Proposition 22 was designed and sold to prevent California from recognizing gay marriages performed in other jurisdictions. That’s what the campaign was about, and that’s what the voters passed. It enhanced section 308 which says we recognize marriages from other states and countries, to limit that recognition to heterosexual marriages.

As a Republican, you ought to support full marriage equality in fact and in name, since it not only reduces duplicative laws and entitlement programs, but also gets government out of restricting our freedom.

If you had read AB 43 you would know that it doesn’t conflict with Proposition 22 one single bit. I think Californians deserve a candidate who reads laws before criticizing them at least as much as they deserve representatives who are not opposed to equality.

Sincerely,

Evolving Talking Points

  • Governor Schwarzenegger does not hate gay people. He knows many as an actor, from Merv Griffin to Rosie O’Donnell. He has signed almost every lesbian and gay rights law he has received. He signed our very effective Domestic Partnership legislation. His Chief of Staff is a Lesbian.
  • It is unknown why he stops short on legal marriage. Governor Schwarzenegger vetoed a nearly identical bill in 2005. The reasons he has given range from weak to dismissable (lacks authority to override Proposition 22, wants the people to decide).
  • The legislature changed the California Family Code section 300 from “two persons” to “man and woman” in 1977. The change was signed by Governor Jerry Brown. Schwarzenegger says he lacks the authority to sign AB 43, but it is the same authority as Jerry Brown had in 1977. The legislature changes their laws all the time. Governor Schwarzenegger might be sued, but better him than me.
  • The people passed Proposition 22 in 2000 adding a section to the part of the California Family Code that deals with marriages performed in other places. Section 308 says California has to honor marriages performed elsewhere, and the new section, 308.5, limits that to heterosexual marriages performed elsewhere. It is a state rights issue. AB 43 does not change 308 or 308.5. The courts will need to sort that out but in the meantime we will have gay marriage and the will of the legislature will be on record.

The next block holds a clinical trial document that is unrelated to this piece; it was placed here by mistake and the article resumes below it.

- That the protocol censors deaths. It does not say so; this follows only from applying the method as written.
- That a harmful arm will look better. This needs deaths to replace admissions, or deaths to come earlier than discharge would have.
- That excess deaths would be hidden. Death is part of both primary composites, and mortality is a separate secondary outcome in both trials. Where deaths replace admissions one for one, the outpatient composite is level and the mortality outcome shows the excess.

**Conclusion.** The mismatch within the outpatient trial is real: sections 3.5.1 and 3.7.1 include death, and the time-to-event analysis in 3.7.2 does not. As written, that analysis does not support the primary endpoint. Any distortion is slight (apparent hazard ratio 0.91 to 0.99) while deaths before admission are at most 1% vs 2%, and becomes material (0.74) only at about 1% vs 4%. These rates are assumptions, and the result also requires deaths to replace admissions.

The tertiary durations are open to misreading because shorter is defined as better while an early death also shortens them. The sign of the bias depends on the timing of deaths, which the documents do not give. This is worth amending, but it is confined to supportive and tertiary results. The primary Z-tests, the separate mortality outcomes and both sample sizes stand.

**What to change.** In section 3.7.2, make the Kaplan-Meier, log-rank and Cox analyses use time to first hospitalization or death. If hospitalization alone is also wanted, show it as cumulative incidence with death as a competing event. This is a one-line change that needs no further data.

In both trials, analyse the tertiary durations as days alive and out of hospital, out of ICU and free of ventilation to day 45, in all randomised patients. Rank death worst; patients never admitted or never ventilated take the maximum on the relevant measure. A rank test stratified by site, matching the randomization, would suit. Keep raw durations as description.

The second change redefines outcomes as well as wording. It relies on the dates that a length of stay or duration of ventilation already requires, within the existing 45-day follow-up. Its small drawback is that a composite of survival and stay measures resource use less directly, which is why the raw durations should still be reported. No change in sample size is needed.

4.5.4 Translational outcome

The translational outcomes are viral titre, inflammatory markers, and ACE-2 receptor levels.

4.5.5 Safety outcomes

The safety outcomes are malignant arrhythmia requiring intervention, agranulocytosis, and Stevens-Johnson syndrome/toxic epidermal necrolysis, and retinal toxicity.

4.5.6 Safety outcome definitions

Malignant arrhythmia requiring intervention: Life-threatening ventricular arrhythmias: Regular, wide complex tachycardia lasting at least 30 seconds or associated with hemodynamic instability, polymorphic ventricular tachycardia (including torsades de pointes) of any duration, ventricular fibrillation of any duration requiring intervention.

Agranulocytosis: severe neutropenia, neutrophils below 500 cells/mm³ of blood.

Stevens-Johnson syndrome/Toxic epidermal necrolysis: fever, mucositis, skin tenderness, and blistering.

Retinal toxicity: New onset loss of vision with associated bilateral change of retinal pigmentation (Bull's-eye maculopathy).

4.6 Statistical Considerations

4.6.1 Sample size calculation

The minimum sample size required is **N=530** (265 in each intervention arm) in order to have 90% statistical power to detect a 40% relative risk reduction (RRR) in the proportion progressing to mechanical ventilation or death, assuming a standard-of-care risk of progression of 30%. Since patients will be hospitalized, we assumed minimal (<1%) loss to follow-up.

• We need AB 43 for several strategic reasons:
    • if the Supreme court decides in October that Californians deserve gay marriage, we will still need AB 43 to provide it.
    • a pro-marriage law will drive the courts towards legal marriage.
    • a pro-marriage law will drive the people towards legal marriage.
    • an anti-gay ballot initiative becomes one that removes freedoms rather than one that just reinforces existing law (unnecessary, benign).
  • Churches that do not believe in same-sex marriage (or any other kind of marriage) will not have to perform any ceremony. More importantly, churches that DO believe in same-sex marriage will finally be able to perform them (United Church of Christ, Metropolitan Community Church.)
  • Same-sex marriages and registered partnerships (Domestic Partnerships, civil unions) are not the same. Although registered partnerships give same-sex couples most of the benefits and protections of civil marriage, the couples are not legally married. Registered partnerships create two sets of laws that are expensive to administer, and they deprive California citizens of their dignity. Nobody grows up dreaming of getting ‘domestic partnered.’

More Canada Quotes

I got many more quotations that I could use in a letter. I think I probably already used too many. Here’s my list:

I’m a Catholic and I’m praying. But I am the prime minister of Canada and…I’m acting as a person responsible for the nation. The problem of my religion — I deal with it in other circumstances.

— Canadian Prime Minister Jean Chrétien, August 13 2003

If people want to do something and it doesn’t hurt other people, doesn’t reduce other people’s rights, we should let them do it. Why not?

— Canadian Defense Minister John McCallum, August 13, 2003

My responsibility as Prime Minister, my duty to Canada and to Canadians, is to defend the Charter in its entirety. Not to pick and choose the rights that our laws shall protect and those that are to be ignored. Not to decree those who shall be equal and those who shall not.

– Canadian Prime Minister Paul Martin, February 1, 2005

[S]ome have counseled the government to extend to Gays and Lesbians the right to civil union. This would give same-sex couples many of the rights of a wedded couple, but their relationships would not legally be considered marriage. In other words, they would be equal, but not quite as equal as the rest of Canadians. …[S]eparate but equal is not equal.

– Canadian Prime Minister Paul Martin, February 1, 2005

Less than equal is less than adequate. To create another institution [such as civil unions] just contributes to the fact that we would tell those members of the gay and lesbian community that they are not entirely part of our society. Why wouldn’t they be part of marriage?